Imagine Hogwarts after the Battle, after the War, sure –
But imagine Hogwarts’ students, after their year with the Carrows and Snape.
Imagine a tiny little first-year whose porcupine pincushions still have quills, but to whom Fiendfyre comes easily. The second-year who tried to go back, to fight; whose bravado got Professor Sinistra killed, as she pushed him out of the way of a Killing Curse. The third-year who perfectly brewed poisons, hands shaking, wishing for the courage to spike the Carrows’ cups. The fourth-year who throws away all of their teacups, their palmistry guidebooks, because what use is Divination if it didn’t see this coming? The fifth-year who can barely remember what O.W.L.S. are, let alone that she was supposed to take them. The sixth-year who can’t manage Lumos to save their life, but whose proficiency with the Cruciatus Curse rivals Bellatrix’s.
Imagine the seventh-year who laughs until he cries, thinking about the first-years who will fall asleep in History of Magic while their story is told.
Imagine the Muggleborn first-years left alive, if there are any: imagine what they think of the magical world, when their introduction to it was Death Eaters and being tortured – by their classmates –for having been born.
Imagine the students who went home to their parents (or guardians, or wards, or orphanages) and showed them what they’d learned: Dark curses, hexes, Unforgiveables; that Muggles are filth, animals, lesser. Who, yes, still can’t transfigure a match into a needle – but Mum, there’s a hex that can make you feel as though you’re being stabbed with thousands. (Don’t ask them how they know.)
Imagine the students who will never be able to see Hogwarts as home.
Imagine the students Hogwarts has left, when it starts up again – the lack of Muggleborns, blood-traitors, half-bloods, dead and gone – the lack of purebloods; the Ministry would have chucked everyone of age (and possibly just below) in Azkaban for Unforgiveables, wouldn’t they?
Imagine how few students there are left to teach; imagine how few teachers are left to teach them.
Imagine the students who can’t walk past a particular classroom, who can’t walk through a hallway, who can’t walk into the Great Hall without having a panic attack or breaking down. Imagine the school-wide discovery that the carriages aren’t horseless after all; that everyone, from the firsties to the teachers, can see Thestrals.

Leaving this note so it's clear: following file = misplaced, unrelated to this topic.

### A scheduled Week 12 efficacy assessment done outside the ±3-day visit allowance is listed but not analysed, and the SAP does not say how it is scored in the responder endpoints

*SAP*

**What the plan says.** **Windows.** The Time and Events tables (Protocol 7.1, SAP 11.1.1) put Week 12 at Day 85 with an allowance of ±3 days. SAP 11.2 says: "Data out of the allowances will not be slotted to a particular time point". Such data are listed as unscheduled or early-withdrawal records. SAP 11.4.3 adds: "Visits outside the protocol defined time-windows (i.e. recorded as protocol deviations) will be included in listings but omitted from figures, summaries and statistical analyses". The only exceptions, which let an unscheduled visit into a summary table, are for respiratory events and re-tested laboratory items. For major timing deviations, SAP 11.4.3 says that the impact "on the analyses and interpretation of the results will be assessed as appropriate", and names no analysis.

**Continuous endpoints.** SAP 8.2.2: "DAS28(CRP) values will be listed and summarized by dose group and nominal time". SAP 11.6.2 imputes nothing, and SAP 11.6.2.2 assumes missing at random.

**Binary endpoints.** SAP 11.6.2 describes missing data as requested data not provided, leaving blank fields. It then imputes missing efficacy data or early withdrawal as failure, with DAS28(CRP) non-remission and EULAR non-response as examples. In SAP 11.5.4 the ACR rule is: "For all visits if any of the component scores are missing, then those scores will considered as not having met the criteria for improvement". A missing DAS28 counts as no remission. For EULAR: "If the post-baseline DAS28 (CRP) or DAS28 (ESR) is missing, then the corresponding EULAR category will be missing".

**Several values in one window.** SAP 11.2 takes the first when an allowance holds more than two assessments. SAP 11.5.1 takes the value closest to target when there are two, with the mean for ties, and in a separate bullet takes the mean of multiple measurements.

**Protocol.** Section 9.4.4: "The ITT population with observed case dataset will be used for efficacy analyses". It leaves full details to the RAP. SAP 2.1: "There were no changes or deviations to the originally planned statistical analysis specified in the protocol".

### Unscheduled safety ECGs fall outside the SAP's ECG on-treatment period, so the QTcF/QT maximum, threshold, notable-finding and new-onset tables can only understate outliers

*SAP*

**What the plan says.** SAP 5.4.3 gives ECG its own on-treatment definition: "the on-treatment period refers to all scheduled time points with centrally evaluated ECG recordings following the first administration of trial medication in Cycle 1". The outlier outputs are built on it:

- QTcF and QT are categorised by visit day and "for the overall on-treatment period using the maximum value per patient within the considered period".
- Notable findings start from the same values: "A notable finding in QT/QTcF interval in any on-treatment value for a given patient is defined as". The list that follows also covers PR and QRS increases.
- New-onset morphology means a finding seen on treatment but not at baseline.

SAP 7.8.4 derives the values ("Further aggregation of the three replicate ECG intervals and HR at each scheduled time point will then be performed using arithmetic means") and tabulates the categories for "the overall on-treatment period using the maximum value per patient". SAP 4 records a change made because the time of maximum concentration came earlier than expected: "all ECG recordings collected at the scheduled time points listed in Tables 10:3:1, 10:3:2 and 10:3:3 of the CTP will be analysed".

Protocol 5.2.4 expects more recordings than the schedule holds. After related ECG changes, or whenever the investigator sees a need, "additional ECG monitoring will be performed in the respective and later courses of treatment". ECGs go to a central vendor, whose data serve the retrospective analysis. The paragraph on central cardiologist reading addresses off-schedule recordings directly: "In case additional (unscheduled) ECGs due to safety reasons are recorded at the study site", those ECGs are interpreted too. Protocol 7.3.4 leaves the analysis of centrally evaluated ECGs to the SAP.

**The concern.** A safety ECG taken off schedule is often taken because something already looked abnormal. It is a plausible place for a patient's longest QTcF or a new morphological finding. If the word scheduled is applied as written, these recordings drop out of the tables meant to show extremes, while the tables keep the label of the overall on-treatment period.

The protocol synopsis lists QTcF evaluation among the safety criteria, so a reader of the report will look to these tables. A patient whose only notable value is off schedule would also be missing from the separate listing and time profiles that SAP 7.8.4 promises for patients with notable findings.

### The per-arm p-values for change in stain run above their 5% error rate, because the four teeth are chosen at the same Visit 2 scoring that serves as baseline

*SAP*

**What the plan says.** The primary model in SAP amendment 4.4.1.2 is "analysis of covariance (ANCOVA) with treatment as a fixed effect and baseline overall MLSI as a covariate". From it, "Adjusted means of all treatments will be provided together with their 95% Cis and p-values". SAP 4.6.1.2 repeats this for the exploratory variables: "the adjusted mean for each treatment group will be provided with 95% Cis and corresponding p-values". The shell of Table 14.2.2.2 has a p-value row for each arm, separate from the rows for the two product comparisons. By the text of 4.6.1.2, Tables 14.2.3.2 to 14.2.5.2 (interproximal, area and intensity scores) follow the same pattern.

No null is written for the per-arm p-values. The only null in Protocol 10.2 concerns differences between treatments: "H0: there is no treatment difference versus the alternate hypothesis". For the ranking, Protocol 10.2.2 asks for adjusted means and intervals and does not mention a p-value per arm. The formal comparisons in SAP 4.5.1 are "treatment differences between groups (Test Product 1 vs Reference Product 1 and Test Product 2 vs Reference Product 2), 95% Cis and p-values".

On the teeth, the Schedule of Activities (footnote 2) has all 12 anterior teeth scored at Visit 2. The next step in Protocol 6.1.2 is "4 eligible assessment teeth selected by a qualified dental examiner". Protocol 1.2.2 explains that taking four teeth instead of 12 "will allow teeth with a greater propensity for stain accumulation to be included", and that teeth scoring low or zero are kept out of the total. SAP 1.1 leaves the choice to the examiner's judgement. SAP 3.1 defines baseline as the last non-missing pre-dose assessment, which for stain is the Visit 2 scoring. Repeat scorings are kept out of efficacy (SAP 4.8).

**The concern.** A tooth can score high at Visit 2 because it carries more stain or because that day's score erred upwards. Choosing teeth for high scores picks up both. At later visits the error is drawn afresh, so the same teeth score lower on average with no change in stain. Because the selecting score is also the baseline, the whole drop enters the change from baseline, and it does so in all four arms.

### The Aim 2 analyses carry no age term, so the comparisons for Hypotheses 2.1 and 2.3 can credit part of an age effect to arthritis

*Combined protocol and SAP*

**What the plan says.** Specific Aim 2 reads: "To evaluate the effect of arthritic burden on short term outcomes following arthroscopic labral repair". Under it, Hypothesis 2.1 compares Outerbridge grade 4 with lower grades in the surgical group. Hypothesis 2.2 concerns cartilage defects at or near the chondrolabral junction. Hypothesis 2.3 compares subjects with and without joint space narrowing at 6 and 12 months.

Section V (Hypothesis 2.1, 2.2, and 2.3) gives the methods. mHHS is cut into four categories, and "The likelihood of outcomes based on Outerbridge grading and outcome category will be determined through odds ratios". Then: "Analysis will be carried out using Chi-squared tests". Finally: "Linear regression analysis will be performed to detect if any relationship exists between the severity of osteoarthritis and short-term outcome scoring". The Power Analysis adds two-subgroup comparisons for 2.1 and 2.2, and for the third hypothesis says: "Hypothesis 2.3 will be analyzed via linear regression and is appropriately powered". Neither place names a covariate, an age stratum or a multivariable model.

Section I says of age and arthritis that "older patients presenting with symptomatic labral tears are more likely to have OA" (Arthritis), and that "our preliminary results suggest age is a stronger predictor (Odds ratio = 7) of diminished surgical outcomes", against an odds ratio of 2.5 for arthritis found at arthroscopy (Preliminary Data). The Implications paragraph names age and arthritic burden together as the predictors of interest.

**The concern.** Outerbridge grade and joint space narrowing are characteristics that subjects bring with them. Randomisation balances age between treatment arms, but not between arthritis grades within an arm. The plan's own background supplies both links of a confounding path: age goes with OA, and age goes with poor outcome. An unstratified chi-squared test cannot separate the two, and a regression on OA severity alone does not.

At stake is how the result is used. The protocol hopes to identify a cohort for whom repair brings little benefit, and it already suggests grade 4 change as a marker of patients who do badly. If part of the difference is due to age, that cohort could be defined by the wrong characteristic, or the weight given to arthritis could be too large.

Imagine the memorials, the heaps of flowers and mementoes – in every other corner, hallway, classroom; every other step you take on the grounds.
Imagine the ghosts.
Imagine the students destroying Snape’s portrait, using the curses, hexes, even Fiendfyre they’ve been taught how to wield – it has to be restored nearly every week; Snape stays with Phineas Nigellus semi-permanently. (None of the other portraits will welcome him. His reasons do not excuse his conduct.)
Imagine the students unable to trust each other – everyone informed on everyone, your best friend might turn you in.
Imagine the guilt that everyone carries (it should have been me, it’s my fault s/he’s dead, I told on them, it’s all my fault), the students incapable of meeting each other’s eyes because it’s my fault your best friend, your sibling, your Housemate, your boy/girlfriend is dead.
Imagine the memorials piled high with the wands of the dead. Imagine the memorials piled high with the self-snapped wands of the living.
Imagine the students who are never able to produce a Patronus.
Imagine Boggarts being removed from the curriculum because Riddikulus is near impossible to grasp, even for the sixth- and seventh-years. Because their friends and families dead will never, ever be funny.
Imagine the students for whom magic feels tainted.
Imagine the students who leave the wixen world – hell, the students who leave Britain entirely, because there’s nothing left for them there.
Imagine the students who never use magic again.
(From the mind of the wonderful lavenderpatil, a keen look at how students might be after war.)
But seriously do you ever think that all those who died in the battle of Hogwarts probably went on the chocolate frogs’ cards . And Teddy opening one before going on the train to Hogwarts and seeing his parents smiling at him, so they were actually there to see him off on his first year.
YESTERDAY EVENING I WAS WONDERING WHY REMUS LOVED CHOCOLATE SO MUCH WHEN I REALISED
CHOCOLATE IS POISONOUS FOR DOGS
WHAT IF YOUNG REMUS STARTED LOVING CHOCOLATE BECAUSE HE THOUGHT IT KILLED THE WOLF PART OF HIM
203. There are muggleborn students spend a lot of time online in the room of requirement because that’s how they deal with depression, anxiety, and introversion, rather than actually talking about it to a friends or teacher.
Have you every thought of magical influence on music, though? because I just thought about James bewitching his Rolling Stones records (which he obviously got from LIly herself), so Mick would sing ‘Lily’ instead of ‘Angie’.
“Remus, I’m turning into a parent.”
Sirius and Remus were having dinner at 12 Grimmauld Place when Sirius made this random announcement.
Remus looked at Sirius with a smile and said, “Congratulations?”
“I mean … well, when Harry came by the other day to ask us about James and my,…
The Room of Requirement was Helga Hufflepuff’s idea. While the other house founders focused on what they wanted Helga designed a room which provided what a student needed.
ϟ 37) The first time Minerva McGonagall seriously considered retiring her post was the day she read “Potter, James” off the first year roll again.
She speaks the truth.